Gabe Klein on How New Car Tech Can Make City Streets Work for People

Streetsblog Denver interviewed Gabe Klein, author of Startup City and former DOT chief of Chicago and Washington, D.C., as part of a series leading up to Tuesday’s Live.Ride.Share Denver conference on shared mobility.

Today, it’s not always easy to get around Denver without a car, but Gabe Klein believes it doesn’t have to be that way tomorrow. Denver can be a much less car-dependent place, he says, if policy makers take advantage of the current moment — where rapid urban growth, fledgling transportation technologies, and increasing demand for walkable, bikeable streets are converging.

Gabe Klein

Klein made a name for himself in the city transportation world as a big thinker and doer in both the public and private sectors. After his time as vice president of Zipcar, he led the transportation departments in D.C. and then Chicago, which gave him the perspective and experience that he shares in his book, Startup City. He is now a consultant living in D.C. with his family.

Klein spoke with Streetsblog in the days before his keynote address at Live.Ride.Share. Here’s part one of our interview. Stay tuned for part two tomorrow.

Part of the Live.Ride.Share Denver conference will be about “shared mobility,” which includes ride-hailing and car-share companies like Uber, Lyft, and Car2Go. How can Denver ensure private companies do what’s best for the cities they operate in, and not just do what’s best for their bottom line? 

The original shared use mobility is transit. If we arrange ourselves properly from a land use perspective, transportation becomes less of an issue and we focus more on walking and biking, because more places are more reachable in those ways. And then we focus on taking the bus and the rail for longer hauls. And from point to point, we take shared-use mobility when we need it. I’m very hopeful that we keep investing in high quality transit — bus rapid transit, light rail, streetcars, circulator bus systems. Then we supplement them with new shared-use mobility models.

A lot of transportation planning in Denver reflects an assumption that everyone is coming with cars. So shared-use mobility should be about helping people live without cars? 

About 88 percent of new Washingtonians do not bring a car. And that’s because of all the options that we have, public and private, whether it’s Split or Lyft or Car2go or Zipcar or Capital Bikeshare or Metrorail or Metrobus. We give people so many options, they feel stupid buying a car. So it’s not about creating winners or losers — it’s about creating a mesh of options so that people can make their own decisions.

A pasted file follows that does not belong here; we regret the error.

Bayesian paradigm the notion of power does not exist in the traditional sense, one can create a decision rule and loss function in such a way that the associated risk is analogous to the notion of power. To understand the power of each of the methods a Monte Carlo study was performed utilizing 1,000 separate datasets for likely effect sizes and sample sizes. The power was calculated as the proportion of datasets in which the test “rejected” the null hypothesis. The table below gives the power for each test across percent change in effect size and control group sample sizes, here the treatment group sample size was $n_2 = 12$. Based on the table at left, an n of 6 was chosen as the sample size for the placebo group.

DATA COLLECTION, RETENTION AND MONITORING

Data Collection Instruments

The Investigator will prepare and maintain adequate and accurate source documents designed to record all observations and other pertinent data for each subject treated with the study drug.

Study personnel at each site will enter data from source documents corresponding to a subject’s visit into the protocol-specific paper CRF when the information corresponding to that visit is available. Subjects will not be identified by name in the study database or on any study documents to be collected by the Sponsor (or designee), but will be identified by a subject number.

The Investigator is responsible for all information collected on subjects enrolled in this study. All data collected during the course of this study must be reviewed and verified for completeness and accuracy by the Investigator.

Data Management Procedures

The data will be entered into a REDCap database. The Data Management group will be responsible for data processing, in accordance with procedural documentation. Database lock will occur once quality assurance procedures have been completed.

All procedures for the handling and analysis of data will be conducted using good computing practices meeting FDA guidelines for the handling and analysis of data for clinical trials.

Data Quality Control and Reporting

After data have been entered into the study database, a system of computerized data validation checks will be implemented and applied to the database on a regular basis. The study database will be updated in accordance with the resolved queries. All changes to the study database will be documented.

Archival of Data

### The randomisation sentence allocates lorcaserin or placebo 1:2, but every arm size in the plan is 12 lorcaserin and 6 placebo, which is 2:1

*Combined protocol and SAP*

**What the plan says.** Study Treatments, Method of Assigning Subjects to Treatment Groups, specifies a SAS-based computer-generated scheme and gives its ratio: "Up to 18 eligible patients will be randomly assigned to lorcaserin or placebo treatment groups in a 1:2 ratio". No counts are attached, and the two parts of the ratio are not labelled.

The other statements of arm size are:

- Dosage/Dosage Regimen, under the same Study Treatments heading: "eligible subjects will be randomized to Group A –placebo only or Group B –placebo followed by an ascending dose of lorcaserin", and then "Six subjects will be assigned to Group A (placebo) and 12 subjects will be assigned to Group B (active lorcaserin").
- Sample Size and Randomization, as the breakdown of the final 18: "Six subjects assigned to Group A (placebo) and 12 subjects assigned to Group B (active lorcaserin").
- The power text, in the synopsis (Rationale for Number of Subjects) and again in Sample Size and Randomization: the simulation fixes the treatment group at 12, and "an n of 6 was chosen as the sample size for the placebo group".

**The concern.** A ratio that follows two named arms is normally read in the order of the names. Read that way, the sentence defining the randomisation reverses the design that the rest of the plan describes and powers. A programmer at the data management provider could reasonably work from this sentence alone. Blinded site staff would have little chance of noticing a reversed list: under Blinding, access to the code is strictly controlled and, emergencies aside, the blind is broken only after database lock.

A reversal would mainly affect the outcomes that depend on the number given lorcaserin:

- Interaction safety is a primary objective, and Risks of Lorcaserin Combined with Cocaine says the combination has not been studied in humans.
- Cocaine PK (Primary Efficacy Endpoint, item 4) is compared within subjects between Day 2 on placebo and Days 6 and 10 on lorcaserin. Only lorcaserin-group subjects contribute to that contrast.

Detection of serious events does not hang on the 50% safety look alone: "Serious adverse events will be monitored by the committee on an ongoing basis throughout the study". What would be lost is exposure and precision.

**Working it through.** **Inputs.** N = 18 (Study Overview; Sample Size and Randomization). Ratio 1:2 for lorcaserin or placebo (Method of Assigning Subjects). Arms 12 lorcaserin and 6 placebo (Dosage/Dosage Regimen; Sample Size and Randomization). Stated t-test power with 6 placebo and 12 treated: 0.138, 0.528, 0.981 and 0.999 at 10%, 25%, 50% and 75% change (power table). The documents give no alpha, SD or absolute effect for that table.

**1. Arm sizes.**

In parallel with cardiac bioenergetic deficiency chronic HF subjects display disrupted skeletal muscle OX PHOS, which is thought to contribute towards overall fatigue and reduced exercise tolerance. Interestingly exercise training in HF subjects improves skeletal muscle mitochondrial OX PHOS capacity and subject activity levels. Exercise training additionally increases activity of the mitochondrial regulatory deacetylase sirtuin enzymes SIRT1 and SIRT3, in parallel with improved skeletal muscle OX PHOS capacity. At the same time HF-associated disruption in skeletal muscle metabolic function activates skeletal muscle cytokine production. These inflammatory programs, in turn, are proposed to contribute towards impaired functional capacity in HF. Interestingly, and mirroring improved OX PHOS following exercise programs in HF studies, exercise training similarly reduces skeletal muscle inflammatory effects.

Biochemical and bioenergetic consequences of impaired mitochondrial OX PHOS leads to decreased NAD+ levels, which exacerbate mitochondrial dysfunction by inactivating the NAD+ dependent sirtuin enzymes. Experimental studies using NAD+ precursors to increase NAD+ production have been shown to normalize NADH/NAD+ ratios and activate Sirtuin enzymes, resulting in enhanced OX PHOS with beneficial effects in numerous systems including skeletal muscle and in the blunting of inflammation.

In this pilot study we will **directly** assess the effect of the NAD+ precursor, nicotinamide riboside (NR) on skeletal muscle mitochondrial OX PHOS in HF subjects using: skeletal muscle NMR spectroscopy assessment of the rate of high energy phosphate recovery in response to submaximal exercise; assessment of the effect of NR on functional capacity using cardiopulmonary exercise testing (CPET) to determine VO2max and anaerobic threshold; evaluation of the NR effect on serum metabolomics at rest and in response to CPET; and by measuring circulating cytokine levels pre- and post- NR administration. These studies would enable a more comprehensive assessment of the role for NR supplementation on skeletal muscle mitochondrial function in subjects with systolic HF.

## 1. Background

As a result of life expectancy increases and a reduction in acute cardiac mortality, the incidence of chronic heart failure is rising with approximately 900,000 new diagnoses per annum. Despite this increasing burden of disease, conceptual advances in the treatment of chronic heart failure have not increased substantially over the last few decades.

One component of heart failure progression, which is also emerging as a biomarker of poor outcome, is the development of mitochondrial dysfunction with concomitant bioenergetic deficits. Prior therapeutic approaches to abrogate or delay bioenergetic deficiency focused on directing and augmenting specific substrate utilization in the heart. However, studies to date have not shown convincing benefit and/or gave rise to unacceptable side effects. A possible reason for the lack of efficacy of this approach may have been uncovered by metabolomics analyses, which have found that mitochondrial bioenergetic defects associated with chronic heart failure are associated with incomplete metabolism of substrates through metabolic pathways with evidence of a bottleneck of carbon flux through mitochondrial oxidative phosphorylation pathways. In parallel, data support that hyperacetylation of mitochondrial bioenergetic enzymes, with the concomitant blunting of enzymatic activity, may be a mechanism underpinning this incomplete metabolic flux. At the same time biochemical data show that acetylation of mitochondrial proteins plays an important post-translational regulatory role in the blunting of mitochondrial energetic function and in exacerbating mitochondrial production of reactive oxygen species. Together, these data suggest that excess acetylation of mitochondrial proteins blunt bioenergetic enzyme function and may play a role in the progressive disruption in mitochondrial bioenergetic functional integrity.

A lot of people think autonomous vehicles are the answer to both congestion and traffic deaths. But sometimes all Denver needs is a curb extension or a bike lane to make the street safer. Do you think the excitement around autonomous vehicles is overblown?

Our streets are incredibly inefficient. People say to me, “Gabe, why are you excited about self-driving technology?” Because people are the problem. Because people plus automobiles equals inefficient use of space. This is where I try to play a role in a balanced approach.

The system we have is broken. It’s a disaster. Let’s accept that. We had 35,000 deaths on the road last year, 1.24 million worldwide, the majority due to automobiles. We know what the problem is. And so it would be irresponsible to say, “Let’s not consider this technology.” But I’m a proponent of technology that’s utilized to affect the quality of life that we want.

What’s an example of how autonomous vehicles and new shared-use companies can make cities better?

Take DC: Like 25 percent of the urban area is devoted to parking, on-street and off-street. Consider if we mandated that you can only have a vehicle in a city in autonomous mode. And if you want to buy a car to have in the city for your own personal use, there would be a 100 percent tax on that. But: If you’re a business and you have a shared fleet of autonomous vehicles, there’s no tax. So we basically have a series of policies and regulations that put carrots and sticks in front of people that make it really advantageous to use shared mobility.

On top of that, we take the excess parking space and we — in a very thoughtful way — work with the private sector to figure out how to redevelop this private property to create more profit for the developer and create affordable and workforce housing. And we take the space that we’ve been using for the storage of cars that has almost no return on investment, and reallocate that to active transportation — walking, biking, transit lanes. Suddenly, the city looks different and it’s much more focused on active transportation. But if we just ignore the technology, we could end up in a sprawling world.